which began the year at 134% is again completely out of control and presently at
over 400%. Life expectancy continues to plummet and is now just over 30 years.
Unemployment is well over 70%, almost a quarter of our population are eating
food provided by international donors and the number of people in need grows by
the week. With these dreadful facts and figures you would think that our ruling
party would have more than enough to worry and talk about at their annual
congress. The posters adorning the walls of the now well known enormous white
tent were damning. The slogans were not about the economy, early death, hunger
or inflation. They were the same old deflectory attacks, just as they have been
since Zanu PF first realised they had lost popular support when they were
the constitutional referendum in 2000.
"Mr Bush, how about New Orleans!"
"MDC beating about the Bush."
"Mr Blair, how about Brixton?"
"Humpty Dumpty fell off the wall and Blairs horses couldn't put the MDC
So while the party which has governed Zimbabwe for 25 years finds it fitting to
focus its energies on attacking the world, ordinary Zimbabweans have been
looking to more pressing issues.This week the United Nations Emergency Relief
Co-ordinator Jan Egeland concluded a five day visit to Zimbabwe and saw first
hand the dramatically deteriorating situation in the country. His observations
and comments were not about nursery rhymes or Humpty Dumpty and will hopefully
again cause the world to look to the dreadful conditions of so many people in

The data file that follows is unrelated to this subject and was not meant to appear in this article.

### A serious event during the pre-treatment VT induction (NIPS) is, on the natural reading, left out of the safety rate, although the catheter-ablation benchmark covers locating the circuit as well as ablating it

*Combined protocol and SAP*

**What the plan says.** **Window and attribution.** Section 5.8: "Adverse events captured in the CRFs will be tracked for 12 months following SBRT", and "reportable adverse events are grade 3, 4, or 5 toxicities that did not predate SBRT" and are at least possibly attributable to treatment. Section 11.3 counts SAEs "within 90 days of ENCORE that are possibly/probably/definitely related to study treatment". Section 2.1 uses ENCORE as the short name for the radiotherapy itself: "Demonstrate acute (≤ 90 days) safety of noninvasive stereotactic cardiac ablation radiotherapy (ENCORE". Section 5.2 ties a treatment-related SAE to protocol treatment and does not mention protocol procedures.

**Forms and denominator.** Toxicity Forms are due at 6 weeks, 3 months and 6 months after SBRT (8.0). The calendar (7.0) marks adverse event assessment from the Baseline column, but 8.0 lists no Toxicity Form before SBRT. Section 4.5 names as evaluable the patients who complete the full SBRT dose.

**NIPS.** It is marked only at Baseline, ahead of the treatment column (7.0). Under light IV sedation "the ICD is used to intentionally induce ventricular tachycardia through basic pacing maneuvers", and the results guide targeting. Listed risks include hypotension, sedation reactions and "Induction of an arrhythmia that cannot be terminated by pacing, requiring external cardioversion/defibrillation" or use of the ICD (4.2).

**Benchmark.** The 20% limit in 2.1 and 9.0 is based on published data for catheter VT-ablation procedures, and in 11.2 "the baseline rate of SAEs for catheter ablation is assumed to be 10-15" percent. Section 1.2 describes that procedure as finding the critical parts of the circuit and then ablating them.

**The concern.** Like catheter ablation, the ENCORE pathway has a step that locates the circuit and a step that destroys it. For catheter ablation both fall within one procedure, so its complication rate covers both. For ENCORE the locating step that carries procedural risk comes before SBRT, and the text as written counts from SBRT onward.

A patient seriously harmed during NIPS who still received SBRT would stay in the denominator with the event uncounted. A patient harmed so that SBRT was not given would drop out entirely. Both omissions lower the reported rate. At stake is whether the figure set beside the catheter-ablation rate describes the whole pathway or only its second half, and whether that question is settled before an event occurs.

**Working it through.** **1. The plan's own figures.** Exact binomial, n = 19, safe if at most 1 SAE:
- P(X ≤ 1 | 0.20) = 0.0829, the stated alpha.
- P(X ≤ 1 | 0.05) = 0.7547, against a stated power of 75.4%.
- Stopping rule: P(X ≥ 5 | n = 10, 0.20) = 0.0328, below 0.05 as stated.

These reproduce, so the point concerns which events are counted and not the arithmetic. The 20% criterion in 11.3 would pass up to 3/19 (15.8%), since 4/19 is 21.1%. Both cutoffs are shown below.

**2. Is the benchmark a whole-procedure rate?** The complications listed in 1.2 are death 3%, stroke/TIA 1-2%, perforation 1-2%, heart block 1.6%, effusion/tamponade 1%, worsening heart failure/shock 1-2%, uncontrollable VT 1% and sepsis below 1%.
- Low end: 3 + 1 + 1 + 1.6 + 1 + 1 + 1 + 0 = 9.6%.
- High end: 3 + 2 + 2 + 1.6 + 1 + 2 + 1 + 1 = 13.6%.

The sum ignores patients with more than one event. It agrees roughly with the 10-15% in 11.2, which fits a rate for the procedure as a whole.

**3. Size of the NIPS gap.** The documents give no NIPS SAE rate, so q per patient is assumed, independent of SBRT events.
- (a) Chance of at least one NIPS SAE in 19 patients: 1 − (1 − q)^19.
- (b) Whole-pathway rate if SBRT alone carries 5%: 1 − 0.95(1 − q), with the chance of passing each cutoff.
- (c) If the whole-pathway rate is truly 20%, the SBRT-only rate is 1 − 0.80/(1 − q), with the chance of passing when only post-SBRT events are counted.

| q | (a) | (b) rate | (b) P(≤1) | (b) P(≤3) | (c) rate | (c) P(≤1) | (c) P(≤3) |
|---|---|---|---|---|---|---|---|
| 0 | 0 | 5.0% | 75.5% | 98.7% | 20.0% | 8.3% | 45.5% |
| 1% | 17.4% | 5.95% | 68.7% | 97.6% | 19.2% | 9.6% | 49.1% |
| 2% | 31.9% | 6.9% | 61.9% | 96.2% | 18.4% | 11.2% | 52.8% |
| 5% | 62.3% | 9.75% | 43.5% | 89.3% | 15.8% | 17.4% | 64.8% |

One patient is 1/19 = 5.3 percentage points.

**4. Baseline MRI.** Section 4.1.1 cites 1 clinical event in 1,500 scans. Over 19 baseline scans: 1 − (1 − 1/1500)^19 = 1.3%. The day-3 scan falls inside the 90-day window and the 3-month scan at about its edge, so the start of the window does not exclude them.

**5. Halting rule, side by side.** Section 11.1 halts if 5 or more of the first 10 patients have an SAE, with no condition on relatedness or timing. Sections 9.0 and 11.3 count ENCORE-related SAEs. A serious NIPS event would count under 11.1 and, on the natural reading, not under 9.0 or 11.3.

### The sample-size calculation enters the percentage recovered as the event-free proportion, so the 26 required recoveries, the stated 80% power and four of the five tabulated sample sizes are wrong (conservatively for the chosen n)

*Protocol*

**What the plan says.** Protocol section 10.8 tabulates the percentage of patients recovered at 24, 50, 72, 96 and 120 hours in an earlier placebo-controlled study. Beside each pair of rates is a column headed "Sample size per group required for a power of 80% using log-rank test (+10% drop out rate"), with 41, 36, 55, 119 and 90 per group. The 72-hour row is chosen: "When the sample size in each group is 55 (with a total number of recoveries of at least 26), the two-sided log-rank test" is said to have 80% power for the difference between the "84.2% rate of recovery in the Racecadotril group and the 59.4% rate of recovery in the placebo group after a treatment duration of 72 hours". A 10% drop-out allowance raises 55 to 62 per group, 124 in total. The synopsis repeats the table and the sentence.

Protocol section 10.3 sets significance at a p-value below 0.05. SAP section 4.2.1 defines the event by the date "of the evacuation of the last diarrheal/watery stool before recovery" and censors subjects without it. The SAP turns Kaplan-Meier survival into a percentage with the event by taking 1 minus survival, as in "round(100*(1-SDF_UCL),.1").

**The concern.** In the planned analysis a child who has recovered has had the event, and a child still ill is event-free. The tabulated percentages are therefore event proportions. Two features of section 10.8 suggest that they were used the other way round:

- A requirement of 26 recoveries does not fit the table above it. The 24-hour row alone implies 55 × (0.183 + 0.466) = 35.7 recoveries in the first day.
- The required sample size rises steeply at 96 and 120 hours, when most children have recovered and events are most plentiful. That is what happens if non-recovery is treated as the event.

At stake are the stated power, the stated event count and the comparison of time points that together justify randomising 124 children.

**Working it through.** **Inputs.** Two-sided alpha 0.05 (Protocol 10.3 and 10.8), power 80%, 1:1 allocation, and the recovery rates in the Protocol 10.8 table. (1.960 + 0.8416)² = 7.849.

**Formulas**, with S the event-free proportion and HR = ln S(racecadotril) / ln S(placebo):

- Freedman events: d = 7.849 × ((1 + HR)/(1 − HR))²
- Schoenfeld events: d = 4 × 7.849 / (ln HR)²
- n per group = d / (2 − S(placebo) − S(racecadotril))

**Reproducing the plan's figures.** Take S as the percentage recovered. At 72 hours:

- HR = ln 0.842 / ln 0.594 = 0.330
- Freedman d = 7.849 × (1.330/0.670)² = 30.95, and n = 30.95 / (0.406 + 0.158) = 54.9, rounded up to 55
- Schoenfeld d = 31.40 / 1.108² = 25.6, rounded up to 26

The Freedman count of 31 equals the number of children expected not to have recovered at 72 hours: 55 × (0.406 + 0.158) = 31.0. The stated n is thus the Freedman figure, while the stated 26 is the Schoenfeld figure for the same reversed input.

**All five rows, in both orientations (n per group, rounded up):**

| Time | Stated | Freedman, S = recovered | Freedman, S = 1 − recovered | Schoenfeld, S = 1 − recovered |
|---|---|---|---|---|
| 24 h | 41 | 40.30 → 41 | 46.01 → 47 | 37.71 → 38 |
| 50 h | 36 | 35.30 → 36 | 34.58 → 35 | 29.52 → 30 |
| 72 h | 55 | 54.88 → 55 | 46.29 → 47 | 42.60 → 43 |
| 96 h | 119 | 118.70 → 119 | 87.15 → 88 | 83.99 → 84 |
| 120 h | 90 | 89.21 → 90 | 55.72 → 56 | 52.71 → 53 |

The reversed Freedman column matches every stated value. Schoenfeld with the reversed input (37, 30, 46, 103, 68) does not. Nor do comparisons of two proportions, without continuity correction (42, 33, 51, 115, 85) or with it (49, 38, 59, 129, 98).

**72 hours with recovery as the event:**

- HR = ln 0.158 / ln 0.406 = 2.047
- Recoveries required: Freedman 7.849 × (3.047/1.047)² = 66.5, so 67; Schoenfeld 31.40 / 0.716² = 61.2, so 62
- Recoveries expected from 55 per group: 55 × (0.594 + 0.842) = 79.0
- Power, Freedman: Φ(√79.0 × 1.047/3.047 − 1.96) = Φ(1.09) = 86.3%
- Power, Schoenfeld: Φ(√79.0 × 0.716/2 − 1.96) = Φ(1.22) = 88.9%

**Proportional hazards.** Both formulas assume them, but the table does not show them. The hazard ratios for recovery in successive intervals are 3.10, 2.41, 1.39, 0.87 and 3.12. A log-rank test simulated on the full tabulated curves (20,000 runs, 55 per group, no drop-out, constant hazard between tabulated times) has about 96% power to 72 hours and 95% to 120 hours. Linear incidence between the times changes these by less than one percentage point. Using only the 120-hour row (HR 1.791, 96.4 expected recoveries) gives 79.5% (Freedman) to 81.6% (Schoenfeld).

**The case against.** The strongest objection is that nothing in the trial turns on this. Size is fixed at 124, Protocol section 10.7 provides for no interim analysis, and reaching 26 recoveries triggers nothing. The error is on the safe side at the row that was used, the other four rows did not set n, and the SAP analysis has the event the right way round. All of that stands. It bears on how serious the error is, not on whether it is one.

Mr Egeland said : "The humanitarian situation in Zimbabwe is very serious. The
need for international aid is big and growing." He said that: "When life
expectancy goes from more than 60 years to just over 30 years in a 15-year span,
it's not just a crisis, it's a meltdown." Mr Egeland said that "The food
security is now an exploding issue" in Zimbabwe and said that the need for
international aid was "big, and growing". He said the UN was already feeding two
million people in Zimbabwe and that this would increase to 2.5 million by
December and 3.3 million by January 2006.
In the course of his visit Mr Egeland offered Mr Mugabe tents from the UN for
the estimated 700 000 people whose homes were destroyed by the bulldozers of the
Zimbabwean government's Operation Murtambatsvina in mid winter. The offer was
declined. According to the Herald newspaper, President Mugabe told the UN envoy
that: "We are not a tent's people... We believe in houses." Mr Egeland
criticized the governments rejection of tents saying: "If they are good enough
for people in Europe and the United States who have lost their houses, why are
they not good enough for Zimbabwe?"
The situation in Zimbabwe is neither nursery rhyme nor fairy story but the
grim picture of real people struggling endlessly from one day the next just to
Until next week, love cathy
Words don't fill tummies
Saturday 3rd December 2005
Dear Family and Friends,
Having just come to terms with writing cheques using millions of dollars,
working out how many zeroes to add and being very careful about counting digits
on the ends of prices before I purchase things, this week all that carefully